Buddenbrooks: Why We Care

Scott asked a valuable question: Why should we care about these people?

He cited the passage on p. 154 regarding Tony's experience with the family history, which I agree is Mann's first explicit answer to the issue. We care because this family is convinced of its own standing and importance, and not in a self-important or ironic way. Scott's right that Tony's experience in this scene is touching and illuminating, for her and for us.

And this got me thinking about Buddenbrooks' structure. I believe Mann makes us care because, in the first third of the novel, at least, he positions the family's downfall as simultaneous with Tony's coming-of-age. As her relationship with Grünlich progresses through Parts 3 and 4, she goes from a strongwilled, rebellious teenager to a more resigned, dependent young mother. But when Grünlich's business fails and her father takes her back to the family home on Meng Strasse, she confesses that she's "learned something about life… One is no longer such a silly goose." (p. 234 in the Vintage edition.) This is small consolation for the family's embarrassment, which is no doubt the point. But Tony's undergone the most basic experience of any bildungsroman, and I think Mann draws us deeper into this troubled family's problems by layering his narratives in such a way.

Buddenbrooks and Translation

I just wanted to briefly jump into the fray regarding the Buddenbrooks translation discussion. Sacha and John both seem to conclude that Mann in translation is necessarily diminished Mann:

  • Sacha: "As smoothly as Woods handles the speech of, say, Herr Permaneder, and as much as I understand that his character is supposed to be a parody of Bavarian culture, I wonder what nuances my lack of access to the German is denying me. . . . Questions like the ones my experience with Buddenbrooks are making me ask prompt the recognition that even the best translation loses something."
  • John: "So in other words, I'm just fine only "getting" 90% of Mann's book by
    reading it in translation, because that's the tradeoff you make when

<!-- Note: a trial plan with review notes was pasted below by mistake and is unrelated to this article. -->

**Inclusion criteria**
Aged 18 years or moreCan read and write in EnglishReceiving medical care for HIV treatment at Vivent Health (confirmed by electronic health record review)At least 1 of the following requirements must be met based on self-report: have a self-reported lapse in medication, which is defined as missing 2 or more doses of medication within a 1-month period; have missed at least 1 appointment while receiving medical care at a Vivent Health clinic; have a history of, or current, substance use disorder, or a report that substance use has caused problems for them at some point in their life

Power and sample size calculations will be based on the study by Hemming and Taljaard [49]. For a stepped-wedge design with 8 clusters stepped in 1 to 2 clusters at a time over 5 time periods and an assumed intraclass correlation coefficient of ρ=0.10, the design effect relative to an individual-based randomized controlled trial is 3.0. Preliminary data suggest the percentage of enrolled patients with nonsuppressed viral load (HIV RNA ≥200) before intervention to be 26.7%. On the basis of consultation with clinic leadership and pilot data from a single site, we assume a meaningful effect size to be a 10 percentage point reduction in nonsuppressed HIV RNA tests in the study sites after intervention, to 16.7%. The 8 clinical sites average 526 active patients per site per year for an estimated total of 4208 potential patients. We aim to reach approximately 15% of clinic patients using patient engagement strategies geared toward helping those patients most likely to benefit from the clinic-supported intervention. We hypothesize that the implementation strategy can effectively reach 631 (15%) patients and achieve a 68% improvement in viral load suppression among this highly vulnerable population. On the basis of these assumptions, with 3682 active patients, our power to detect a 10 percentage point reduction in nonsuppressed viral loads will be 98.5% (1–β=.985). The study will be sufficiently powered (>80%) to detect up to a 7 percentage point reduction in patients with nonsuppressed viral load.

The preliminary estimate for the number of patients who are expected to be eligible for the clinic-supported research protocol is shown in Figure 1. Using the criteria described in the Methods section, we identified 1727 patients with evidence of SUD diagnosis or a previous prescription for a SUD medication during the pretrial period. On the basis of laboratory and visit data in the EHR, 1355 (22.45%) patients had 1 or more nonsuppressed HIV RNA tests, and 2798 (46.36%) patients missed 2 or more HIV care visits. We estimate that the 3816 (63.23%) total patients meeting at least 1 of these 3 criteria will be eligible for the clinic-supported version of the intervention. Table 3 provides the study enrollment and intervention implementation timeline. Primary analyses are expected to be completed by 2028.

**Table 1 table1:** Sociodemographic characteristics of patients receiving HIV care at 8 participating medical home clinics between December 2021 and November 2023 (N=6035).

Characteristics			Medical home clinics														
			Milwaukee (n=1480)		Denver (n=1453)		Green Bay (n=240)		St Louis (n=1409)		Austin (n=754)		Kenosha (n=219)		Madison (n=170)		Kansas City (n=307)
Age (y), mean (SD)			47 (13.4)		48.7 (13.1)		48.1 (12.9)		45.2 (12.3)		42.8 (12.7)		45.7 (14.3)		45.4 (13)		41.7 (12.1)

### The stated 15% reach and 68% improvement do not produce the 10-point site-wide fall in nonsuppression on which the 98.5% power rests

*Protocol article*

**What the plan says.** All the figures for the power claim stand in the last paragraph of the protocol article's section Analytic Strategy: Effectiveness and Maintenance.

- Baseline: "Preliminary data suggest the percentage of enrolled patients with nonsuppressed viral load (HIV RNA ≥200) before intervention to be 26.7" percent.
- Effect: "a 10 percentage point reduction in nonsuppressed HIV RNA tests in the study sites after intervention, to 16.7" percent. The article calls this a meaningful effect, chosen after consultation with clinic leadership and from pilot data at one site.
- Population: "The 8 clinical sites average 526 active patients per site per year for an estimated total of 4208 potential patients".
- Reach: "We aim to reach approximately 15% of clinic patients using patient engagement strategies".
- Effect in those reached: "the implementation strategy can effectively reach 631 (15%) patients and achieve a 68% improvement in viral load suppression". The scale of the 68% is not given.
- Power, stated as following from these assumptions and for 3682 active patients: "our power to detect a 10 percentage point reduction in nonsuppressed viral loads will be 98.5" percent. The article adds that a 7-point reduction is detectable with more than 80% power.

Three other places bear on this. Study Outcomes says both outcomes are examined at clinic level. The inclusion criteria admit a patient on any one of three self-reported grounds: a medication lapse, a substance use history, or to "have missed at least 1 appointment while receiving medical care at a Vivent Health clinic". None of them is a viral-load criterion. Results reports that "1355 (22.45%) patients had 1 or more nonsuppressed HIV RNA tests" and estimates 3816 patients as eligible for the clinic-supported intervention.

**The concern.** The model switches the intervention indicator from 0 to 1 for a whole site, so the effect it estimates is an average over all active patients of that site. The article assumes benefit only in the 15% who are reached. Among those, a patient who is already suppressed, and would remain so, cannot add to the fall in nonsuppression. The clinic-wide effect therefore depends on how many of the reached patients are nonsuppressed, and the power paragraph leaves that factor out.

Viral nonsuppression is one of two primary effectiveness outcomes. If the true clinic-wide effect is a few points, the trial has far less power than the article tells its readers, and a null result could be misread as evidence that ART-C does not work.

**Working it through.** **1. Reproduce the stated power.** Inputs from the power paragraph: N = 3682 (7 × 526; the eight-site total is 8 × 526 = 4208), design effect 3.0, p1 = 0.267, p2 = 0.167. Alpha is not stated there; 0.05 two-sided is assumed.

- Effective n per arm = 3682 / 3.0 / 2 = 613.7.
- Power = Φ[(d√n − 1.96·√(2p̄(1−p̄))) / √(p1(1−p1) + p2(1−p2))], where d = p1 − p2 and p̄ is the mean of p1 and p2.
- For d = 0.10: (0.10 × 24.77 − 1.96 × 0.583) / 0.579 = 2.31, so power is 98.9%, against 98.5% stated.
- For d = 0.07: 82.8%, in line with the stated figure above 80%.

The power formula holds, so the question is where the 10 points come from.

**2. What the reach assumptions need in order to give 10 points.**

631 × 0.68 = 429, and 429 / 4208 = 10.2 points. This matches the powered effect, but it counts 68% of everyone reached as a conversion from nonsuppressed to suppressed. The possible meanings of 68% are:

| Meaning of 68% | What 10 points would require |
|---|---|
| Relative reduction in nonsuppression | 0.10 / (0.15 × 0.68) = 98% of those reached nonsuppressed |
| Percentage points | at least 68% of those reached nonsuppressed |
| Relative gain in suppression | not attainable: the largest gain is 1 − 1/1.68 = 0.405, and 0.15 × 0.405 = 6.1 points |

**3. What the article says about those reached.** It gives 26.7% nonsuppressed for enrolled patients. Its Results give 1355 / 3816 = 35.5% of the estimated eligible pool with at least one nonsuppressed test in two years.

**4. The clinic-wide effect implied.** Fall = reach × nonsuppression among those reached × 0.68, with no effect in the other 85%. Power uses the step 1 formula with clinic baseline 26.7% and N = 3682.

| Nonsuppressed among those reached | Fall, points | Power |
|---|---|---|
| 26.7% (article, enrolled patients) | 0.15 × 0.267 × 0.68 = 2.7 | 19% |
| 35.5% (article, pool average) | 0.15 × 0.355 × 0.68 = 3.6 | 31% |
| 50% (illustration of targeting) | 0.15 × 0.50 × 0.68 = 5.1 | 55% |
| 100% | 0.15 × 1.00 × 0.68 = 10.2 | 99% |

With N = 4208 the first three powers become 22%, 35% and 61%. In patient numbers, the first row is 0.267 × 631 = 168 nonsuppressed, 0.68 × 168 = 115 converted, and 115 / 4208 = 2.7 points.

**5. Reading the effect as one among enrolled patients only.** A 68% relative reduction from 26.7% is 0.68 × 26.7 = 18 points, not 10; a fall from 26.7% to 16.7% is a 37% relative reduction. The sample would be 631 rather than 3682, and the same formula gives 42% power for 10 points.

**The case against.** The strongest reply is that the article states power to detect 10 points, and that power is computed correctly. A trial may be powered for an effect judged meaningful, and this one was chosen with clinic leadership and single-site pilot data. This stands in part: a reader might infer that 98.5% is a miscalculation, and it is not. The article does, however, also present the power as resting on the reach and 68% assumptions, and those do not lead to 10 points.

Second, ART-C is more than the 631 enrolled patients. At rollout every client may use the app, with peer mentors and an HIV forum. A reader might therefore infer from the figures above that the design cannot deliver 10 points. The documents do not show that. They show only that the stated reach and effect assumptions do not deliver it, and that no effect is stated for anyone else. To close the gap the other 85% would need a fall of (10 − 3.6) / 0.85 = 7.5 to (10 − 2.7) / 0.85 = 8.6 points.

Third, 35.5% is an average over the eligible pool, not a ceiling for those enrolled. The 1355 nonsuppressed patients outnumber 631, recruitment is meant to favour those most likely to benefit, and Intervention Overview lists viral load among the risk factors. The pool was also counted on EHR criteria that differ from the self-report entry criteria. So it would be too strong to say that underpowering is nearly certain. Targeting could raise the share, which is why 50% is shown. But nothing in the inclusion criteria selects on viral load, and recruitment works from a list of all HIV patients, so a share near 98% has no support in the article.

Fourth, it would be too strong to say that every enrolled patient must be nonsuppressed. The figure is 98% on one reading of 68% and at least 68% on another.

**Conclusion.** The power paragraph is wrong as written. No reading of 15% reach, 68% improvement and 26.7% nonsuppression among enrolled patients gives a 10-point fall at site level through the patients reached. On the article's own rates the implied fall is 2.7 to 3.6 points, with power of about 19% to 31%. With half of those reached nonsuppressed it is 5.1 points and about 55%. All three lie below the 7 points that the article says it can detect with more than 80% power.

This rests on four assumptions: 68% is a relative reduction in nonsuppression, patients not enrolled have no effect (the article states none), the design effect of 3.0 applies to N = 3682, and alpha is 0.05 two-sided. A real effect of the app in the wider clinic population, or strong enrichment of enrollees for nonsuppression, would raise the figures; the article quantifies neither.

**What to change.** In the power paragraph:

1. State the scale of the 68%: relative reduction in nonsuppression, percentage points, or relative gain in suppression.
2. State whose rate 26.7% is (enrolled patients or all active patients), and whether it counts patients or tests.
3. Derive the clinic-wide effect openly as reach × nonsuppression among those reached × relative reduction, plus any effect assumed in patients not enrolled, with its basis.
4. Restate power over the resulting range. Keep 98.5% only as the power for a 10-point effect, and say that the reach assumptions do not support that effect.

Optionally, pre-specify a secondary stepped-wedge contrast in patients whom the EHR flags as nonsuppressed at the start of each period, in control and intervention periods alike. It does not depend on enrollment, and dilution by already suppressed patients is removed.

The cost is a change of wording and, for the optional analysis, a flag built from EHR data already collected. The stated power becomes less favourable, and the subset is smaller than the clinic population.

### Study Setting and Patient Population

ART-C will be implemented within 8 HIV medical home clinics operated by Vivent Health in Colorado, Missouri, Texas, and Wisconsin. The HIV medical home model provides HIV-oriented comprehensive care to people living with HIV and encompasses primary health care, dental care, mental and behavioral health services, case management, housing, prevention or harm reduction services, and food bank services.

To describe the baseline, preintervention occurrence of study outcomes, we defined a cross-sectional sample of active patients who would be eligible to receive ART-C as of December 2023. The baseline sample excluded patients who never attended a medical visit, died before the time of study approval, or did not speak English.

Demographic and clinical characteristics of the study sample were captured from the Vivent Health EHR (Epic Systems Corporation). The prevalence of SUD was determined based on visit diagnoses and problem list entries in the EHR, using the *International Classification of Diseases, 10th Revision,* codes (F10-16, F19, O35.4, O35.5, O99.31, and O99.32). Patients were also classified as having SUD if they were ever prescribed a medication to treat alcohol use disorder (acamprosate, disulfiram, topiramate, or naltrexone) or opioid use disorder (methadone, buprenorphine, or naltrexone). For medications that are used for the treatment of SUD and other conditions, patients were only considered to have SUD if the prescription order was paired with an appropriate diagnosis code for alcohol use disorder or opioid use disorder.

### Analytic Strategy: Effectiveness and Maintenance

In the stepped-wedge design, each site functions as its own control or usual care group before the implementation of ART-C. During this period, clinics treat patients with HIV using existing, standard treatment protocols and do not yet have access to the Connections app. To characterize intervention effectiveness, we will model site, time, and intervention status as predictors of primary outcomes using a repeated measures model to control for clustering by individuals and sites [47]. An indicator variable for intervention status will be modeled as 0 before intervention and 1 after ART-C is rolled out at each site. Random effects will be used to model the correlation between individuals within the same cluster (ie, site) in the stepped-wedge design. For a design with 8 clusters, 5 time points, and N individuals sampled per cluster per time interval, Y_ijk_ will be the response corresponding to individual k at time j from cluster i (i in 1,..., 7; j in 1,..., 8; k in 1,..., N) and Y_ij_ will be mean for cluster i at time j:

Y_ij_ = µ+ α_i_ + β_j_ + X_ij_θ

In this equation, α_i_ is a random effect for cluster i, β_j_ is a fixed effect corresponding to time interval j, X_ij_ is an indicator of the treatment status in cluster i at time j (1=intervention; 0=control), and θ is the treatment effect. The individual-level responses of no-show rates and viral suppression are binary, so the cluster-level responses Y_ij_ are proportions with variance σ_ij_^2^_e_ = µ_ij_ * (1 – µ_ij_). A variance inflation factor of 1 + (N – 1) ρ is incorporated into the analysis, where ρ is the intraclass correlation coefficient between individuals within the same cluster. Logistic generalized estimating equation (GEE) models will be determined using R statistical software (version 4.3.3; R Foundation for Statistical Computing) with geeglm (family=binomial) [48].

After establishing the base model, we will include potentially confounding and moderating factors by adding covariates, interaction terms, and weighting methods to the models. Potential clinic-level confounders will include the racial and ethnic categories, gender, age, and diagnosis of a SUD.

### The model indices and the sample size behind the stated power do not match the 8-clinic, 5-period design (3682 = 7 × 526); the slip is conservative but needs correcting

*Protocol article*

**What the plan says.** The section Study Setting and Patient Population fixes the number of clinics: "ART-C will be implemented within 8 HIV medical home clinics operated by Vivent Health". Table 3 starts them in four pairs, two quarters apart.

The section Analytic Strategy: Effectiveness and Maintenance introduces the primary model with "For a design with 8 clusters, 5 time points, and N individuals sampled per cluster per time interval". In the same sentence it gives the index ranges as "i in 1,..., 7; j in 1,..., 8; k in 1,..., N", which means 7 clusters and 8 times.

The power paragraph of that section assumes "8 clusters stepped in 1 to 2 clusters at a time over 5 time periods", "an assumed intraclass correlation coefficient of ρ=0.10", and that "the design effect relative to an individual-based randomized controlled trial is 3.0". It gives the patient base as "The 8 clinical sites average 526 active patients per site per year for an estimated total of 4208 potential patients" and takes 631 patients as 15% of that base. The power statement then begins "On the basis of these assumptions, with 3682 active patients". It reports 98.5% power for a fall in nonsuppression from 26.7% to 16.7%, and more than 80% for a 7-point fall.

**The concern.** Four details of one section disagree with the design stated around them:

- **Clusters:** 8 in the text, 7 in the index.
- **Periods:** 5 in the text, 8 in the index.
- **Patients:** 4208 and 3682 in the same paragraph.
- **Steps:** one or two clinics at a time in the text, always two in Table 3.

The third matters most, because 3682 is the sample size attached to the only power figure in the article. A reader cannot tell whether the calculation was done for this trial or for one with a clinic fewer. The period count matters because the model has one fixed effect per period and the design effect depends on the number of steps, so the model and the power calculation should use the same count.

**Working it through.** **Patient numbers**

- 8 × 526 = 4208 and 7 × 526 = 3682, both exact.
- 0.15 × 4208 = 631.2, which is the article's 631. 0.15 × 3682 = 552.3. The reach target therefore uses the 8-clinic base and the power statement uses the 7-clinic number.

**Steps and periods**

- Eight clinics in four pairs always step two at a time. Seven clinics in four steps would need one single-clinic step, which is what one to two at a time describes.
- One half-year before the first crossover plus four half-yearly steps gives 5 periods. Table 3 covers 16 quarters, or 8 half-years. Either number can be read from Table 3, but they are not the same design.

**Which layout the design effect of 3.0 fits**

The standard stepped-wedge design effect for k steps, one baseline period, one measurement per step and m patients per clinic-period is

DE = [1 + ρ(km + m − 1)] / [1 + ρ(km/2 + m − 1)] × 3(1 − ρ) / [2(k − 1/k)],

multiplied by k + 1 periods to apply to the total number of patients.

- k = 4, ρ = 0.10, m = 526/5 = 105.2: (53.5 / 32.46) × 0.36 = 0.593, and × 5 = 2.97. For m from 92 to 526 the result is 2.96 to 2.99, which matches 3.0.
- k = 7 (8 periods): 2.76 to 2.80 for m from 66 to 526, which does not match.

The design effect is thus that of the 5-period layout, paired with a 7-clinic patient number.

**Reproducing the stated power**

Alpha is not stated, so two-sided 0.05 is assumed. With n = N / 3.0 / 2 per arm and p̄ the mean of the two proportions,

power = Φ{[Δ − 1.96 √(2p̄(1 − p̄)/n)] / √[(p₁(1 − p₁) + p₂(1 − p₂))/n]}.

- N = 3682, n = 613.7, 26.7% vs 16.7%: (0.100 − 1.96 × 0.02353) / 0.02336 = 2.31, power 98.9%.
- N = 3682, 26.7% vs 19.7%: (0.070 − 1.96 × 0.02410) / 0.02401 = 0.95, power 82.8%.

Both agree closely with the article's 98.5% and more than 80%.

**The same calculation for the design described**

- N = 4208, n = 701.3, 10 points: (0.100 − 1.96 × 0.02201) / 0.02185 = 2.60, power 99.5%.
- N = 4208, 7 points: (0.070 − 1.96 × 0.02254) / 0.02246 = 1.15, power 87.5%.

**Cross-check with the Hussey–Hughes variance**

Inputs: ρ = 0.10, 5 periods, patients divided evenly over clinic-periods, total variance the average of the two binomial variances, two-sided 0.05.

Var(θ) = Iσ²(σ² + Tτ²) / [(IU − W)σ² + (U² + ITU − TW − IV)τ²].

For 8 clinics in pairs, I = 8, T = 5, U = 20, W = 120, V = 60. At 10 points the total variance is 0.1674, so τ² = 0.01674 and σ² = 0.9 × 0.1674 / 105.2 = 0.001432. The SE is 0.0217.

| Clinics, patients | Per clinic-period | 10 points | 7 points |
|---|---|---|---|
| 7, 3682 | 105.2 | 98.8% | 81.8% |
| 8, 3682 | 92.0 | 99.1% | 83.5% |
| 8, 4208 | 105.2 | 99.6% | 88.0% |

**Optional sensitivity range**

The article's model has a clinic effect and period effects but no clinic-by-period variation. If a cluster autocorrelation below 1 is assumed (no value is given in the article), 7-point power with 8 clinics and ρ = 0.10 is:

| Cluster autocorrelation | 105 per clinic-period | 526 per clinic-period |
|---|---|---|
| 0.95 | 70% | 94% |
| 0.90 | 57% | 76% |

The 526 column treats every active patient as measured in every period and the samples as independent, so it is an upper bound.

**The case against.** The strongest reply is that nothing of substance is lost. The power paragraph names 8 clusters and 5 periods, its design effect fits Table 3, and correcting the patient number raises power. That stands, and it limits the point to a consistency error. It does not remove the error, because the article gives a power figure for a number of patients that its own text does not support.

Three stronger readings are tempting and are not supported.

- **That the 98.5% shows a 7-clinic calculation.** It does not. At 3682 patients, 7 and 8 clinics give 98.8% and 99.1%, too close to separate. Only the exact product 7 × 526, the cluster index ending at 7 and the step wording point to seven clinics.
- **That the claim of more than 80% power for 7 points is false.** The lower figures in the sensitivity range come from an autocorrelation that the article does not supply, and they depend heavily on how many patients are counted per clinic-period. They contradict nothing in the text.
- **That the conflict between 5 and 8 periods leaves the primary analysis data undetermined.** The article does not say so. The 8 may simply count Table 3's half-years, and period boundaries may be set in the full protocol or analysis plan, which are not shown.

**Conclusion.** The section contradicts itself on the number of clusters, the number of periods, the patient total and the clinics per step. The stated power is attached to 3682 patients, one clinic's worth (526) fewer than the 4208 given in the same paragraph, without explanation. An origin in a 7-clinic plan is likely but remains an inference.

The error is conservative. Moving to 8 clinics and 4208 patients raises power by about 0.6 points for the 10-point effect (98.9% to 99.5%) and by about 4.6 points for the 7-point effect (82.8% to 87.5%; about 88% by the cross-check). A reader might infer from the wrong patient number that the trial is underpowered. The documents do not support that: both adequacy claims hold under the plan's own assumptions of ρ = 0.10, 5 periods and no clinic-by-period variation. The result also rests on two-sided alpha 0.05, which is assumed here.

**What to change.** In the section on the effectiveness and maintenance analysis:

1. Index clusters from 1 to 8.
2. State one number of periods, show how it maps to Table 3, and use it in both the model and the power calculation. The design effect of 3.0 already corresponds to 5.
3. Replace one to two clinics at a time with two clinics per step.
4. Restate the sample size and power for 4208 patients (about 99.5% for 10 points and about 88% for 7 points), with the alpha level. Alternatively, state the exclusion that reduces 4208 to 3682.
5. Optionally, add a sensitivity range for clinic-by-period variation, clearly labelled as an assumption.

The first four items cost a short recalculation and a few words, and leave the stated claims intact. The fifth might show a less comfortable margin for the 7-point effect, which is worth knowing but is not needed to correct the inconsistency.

you read anything outside its original language. And we basically have
    a choice between two versions, which is less taxing than, say, choosing
    between different translations of Don Quixote or Crime and Punishment. I think we'll be okay."

Now, I can't speak to this particular translation, but I must disagree with the idea that "even the best translation loses something." It's true that many, probably most, translations do "lose something," but I've heard many translators tell me that the translation can be better than the original. I'll bring in Gabriel Garcia Marquez, who himself holds that the English translation of One Hundred Years of Solitude reads better than the original Spanish.

In addition to this, Borges is said to have famously instructed his translators not to write what he said but what he meant to say.

Without turning this Buddenbrooks discussion into a debate on translation, I'd just like to put across the point that it's wrong to view the translation as some kind of a photocopy of the original book. It's a work unto itself. Yes, we can and do have workmanlike translations that are essentially bad photocopies, but we can also have translations that are great art.

And, yes, I do agree with John that even in the Woods translation I'm probably not "getting 100%" of Buddenbrooks, since I doubt Woods could import every last nuance of Mann's German that a native German-speaker would get in the original. But let's keep perspective. All readings are necessarily limited by some kind of context. After all, I doubt that many 21st-century native German-speakers are getting all the references implicit in a studiously researched book about 19th-century culture.


The Surrender is Scott Esposito’s “collection of facts” concerning his lifelong desire to be a woman.


Two long essays of 10,000 words each on sex in—and out of—literature . . .

The first essay dives in to Nicholson Baker’s “sex trilogy,” explaining just what Baker is up to here and why these books ultimately fail to be as sexy as Baker might wish.

From there the book moves on to the second essay, which explains just why Spaniard Javier Marías does right what Baker does wrong . . .


5 essays. 2 interviews.

All in all, over 25,000 words of Latin American literary goodness.

3 never-before-published essays, including “The Digression”—a 4,000-word piece on the most important digression in César Aira’s career.